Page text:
Rodgers is right, I think, to be angry. The sense of being deceived or kept in the dark, the standards applied cynically and arbitrarily and at any rate to no discernible effect, the sense of abandonment and alienation all up and down the culture, the way that the wholesale and heartbreaking absence of anything like a shared broader purpose or even an agreed-upon common interest leaves overmatched individuals to fight something so much bigger than themselves, and leaves only that doomed and dreary hero’s-journey bullshit as a structure for the day-to-day—this is all authentically shameful and painful, and at some level it appears that Rodgers has picked up on that. But he has no idea what to do with that, or how or why it might matter, because he cannot see it as having to do with anyone but him.
Because he only knows one way to understand this stuff, and because that way only leads to a more profound non-understanding, he talks about the conversations that he feels like he cannot have, and about all the things that he thinks he cannot say. There are people who talk for a living only about this, and say only those things; this endless circular conversation about all the necessary conversations that cannot be had is the only conversation they have. Rodgers, among many other people, listens to them and nods along. And when it is time to speak, about anything, that conversation is what comes out.
The thing here is to be free, but crucially not just free to do whatever you want to do. Being able to do whatever you want to do is already a freedom that Aaron Rodgers already enjoys, as it turns out; he has correctly adduced that rules do not apply to him, and has gloried in that impunity this year. “Just as there appears to be no single throw he won’t attempt, there is also no opinion he will back down from if he feels he is right,” Van Valkenburg wrote. “The two sides of Rodgers felt intertwined, each fueled by the same flood of self-confidence and unapologetic joy.” There is no detectable joy in it, at least to me, but there is also no doubt.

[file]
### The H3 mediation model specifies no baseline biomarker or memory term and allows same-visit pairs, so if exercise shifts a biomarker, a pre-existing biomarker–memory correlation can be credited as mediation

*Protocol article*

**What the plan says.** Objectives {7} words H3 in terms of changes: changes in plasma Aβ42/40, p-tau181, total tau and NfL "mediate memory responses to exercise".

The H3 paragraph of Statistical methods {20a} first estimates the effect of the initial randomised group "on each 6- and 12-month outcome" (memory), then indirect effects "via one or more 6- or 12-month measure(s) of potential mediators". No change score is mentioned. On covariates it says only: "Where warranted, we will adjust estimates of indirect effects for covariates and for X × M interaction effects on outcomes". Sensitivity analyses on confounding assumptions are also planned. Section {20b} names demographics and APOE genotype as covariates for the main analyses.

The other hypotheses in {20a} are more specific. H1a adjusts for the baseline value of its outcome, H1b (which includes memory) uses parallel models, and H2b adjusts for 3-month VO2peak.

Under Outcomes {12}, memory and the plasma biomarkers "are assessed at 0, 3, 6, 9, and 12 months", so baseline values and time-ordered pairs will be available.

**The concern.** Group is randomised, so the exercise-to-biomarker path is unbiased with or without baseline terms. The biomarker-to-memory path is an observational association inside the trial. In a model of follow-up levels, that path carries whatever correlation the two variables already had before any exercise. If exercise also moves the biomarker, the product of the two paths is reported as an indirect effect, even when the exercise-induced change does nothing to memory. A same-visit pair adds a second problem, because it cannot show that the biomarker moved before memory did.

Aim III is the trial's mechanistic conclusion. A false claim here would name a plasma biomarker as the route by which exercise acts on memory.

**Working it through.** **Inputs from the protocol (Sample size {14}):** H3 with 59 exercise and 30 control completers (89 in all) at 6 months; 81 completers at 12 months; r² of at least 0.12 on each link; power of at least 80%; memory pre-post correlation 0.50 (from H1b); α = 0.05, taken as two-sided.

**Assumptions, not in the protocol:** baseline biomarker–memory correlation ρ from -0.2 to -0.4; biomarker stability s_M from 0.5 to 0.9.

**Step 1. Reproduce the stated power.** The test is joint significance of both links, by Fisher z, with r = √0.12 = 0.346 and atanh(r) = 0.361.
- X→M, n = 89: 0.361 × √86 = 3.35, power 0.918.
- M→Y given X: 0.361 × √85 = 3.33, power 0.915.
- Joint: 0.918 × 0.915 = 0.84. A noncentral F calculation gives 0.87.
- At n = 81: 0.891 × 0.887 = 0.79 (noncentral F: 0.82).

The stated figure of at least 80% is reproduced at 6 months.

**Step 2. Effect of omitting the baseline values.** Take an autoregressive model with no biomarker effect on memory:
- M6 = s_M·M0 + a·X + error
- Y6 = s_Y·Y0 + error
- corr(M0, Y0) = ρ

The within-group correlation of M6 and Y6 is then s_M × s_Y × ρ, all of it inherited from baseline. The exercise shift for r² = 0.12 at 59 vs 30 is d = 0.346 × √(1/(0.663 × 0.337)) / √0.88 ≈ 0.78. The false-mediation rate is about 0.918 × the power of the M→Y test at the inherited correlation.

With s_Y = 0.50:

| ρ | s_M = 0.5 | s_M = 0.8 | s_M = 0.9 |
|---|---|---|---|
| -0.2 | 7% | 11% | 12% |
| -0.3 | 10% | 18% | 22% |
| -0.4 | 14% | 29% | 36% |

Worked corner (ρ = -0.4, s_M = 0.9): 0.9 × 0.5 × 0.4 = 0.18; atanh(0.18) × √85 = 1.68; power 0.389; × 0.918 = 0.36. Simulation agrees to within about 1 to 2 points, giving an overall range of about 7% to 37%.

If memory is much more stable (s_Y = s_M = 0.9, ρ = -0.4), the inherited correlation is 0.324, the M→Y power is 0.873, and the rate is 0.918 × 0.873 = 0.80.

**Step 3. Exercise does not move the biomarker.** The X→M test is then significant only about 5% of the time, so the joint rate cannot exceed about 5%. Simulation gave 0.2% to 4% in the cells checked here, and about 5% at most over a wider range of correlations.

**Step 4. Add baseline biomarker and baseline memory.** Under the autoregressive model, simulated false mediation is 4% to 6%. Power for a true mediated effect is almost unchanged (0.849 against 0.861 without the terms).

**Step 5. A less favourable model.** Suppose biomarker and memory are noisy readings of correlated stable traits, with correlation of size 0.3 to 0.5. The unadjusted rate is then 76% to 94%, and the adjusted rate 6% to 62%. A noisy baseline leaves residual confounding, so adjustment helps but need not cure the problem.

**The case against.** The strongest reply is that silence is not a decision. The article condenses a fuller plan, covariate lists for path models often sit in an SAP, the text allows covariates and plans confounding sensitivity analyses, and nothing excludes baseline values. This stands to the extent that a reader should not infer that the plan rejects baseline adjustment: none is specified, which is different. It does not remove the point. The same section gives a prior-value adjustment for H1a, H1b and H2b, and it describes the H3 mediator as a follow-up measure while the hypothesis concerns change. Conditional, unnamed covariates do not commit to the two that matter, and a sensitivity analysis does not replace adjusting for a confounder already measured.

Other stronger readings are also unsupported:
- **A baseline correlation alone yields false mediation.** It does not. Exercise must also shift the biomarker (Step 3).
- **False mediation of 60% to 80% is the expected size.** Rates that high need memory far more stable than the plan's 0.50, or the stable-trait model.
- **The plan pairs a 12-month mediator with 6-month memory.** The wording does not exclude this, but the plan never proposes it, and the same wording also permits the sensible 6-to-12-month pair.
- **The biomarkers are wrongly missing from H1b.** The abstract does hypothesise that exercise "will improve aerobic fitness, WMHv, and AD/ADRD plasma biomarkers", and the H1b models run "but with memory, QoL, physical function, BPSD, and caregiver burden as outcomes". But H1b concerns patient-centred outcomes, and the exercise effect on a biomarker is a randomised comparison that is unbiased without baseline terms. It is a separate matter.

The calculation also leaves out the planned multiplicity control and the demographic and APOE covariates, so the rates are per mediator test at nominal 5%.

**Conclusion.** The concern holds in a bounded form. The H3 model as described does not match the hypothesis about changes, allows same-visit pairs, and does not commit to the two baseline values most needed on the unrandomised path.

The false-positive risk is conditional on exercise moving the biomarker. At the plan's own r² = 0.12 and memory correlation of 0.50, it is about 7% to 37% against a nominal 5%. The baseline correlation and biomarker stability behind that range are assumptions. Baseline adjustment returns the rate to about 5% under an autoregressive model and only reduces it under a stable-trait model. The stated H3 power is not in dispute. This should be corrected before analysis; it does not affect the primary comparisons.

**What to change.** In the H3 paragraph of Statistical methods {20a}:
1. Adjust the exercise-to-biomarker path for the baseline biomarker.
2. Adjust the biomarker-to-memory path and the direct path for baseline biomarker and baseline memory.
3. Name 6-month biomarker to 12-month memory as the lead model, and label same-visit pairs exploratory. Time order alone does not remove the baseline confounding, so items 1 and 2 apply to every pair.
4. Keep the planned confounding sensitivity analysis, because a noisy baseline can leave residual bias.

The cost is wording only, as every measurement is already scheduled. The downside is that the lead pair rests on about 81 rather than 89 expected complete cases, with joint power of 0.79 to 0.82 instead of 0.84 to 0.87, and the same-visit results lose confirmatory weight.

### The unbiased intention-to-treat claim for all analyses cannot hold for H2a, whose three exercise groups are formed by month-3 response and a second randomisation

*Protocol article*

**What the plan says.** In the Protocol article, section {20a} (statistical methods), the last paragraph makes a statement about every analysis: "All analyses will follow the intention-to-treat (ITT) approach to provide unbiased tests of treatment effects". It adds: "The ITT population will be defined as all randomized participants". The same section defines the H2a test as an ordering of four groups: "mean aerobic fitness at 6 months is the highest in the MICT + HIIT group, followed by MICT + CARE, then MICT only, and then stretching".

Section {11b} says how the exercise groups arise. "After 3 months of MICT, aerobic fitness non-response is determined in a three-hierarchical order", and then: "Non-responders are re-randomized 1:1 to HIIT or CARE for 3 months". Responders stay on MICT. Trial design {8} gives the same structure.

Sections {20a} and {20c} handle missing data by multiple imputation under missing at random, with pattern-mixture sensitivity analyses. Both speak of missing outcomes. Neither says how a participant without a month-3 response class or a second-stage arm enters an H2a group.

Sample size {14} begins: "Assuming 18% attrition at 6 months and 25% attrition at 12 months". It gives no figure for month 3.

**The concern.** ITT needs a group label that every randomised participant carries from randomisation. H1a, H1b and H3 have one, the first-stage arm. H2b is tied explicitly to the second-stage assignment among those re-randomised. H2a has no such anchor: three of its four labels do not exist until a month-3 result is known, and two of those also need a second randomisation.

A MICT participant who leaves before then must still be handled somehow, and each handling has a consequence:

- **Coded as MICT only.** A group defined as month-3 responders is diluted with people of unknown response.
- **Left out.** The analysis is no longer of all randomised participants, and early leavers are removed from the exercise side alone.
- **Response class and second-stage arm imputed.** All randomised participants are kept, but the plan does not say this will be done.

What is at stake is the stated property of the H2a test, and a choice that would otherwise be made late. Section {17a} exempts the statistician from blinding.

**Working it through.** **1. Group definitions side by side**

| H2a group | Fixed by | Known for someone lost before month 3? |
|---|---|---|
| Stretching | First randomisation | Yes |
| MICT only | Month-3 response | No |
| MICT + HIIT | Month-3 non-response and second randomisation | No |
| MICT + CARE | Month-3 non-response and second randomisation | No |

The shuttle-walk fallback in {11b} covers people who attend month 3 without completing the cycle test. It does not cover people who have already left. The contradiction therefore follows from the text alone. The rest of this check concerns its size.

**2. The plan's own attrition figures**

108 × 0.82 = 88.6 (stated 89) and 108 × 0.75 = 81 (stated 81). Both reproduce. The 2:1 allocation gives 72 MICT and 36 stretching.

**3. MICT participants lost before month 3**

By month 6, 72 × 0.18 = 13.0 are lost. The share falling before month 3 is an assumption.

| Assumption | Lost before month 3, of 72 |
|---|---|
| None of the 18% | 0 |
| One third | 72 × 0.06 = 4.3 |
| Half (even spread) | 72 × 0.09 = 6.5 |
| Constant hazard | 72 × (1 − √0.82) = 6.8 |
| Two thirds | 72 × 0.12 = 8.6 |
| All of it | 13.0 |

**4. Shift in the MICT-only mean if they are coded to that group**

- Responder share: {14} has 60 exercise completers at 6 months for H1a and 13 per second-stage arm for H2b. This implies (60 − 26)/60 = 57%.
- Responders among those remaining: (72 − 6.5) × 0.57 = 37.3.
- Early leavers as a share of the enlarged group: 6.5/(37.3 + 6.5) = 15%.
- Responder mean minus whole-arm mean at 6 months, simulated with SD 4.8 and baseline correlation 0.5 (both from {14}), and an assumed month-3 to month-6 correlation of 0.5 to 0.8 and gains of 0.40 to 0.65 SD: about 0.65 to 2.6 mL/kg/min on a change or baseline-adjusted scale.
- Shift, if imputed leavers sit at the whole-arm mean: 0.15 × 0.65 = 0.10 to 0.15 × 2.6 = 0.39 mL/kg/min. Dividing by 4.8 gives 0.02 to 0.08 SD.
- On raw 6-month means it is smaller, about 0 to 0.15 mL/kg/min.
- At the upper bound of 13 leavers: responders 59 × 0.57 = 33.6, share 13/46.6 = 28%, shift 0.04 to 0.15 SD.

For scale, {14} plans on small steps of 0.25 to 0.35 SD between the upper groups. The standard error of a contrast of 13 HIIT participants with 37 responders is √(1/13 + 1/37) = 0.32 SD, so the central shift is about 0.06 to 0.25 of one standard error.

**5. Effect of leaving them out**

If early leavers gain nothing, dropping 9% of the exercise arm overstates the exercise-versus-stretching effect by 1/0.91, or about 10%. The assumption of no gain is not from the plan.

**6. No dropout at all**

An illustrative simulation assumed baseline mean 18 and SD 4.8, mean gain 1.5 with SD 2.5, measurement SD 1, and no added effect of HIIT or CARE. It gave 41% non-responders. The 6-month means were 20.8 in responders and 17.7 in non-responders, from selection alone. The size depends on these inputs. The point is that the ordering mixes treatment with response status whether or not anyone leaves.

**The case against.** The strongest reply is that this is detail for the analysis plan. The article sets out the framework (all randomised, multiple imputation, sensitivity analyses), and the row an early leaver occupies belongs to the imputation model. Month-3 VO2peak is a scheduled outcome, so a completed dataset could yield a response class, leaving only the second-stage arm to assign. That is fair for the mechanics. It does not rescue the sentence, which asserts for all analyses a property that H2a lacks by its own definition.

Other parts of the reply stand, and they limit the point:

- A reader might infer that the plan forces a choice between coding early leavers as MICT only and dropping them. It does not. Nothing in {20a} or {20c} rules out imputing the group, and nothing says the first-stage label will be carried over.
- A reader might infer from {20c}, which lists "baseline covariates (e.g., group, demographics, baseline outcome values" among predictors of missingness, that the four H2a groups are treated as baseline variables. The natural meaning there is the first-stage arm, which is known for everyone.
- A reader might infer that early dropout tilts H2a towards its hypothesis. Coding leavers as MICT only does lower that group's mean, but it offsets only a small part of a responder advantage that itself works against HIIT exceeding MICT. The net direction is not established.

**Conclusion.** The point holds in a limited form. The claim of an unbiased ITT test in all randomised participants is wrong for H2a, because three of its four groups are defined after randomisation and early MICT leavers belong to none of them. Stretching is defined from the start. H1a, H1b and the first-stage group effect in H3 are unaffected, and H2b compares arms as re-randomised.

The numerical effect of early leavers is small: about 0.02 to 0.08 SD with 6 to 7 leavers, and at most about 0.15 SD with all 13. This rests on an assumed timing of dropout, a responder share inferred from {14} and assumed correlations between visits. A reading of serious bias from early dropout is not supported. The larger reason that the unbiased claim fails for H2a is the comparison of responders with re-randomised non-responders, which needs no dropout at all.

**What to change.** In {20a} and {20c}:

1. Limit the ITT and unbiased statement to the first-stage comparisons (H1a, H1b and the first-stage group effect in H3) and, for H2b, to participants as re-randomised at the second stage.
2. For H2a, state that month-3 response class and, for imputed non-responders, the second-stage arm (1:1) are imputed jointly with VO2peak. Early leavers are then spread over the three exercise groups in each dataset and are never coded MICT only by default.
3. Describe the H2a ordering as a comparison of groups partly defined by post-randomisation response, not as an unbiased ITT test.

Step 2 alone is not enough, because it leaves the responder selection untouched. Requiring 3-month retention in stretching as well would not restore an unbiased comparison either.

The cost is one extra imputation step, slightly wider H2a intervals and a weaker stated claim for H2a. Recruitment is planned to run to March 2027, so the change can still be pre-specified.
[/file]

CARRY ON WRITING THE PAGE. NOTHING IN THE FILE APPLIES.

This freedom to do whatever you want is also one that is readily available pretty much everywhere, to pretty much everyone. It is less interesting, I think, that no one can make Aaron Rodgers wear a mask—which, sure, whatever—than how few of the institutions that might have attempted to do so have ever really tried. What might have happened—a concerted national attempt to eradicate or minimize or even manage the pandemic—has mostly just not, not just because it seemed hard but because there isn’t really the institutional will or capacity to enforce any of the not-especially-onerous stuff that such an effort would have required. The result is a wilderness of weird rules dictated by a sclerotic and inconsistent elite and effectively unpatrolled by any recognizable authority. The agencies that might enforce it are in many instances openly opposed to those rules out of roughly equal disgust at the populace to which those rules would apply and distress at the possibility that those rules might be deemed to apply to them as well. Beneath the thin surface of a national effort is just a writhing mess of individuals making their own choices, for their own reasons, on their own individual behalf.
There is, more broadly, an unspoken consensus that holds that allowing a million or so citizens to die is just the practical choice if the alternative involves doing things that might alter the status quo, or just make people think differently about how they fit within the broader collective reality of our national life. The result has been a desperate and deluded belief that a critical mass of sufficiently responsible individual decisions might make up for the absolute and unconscionable absence of anything like concerted collective action.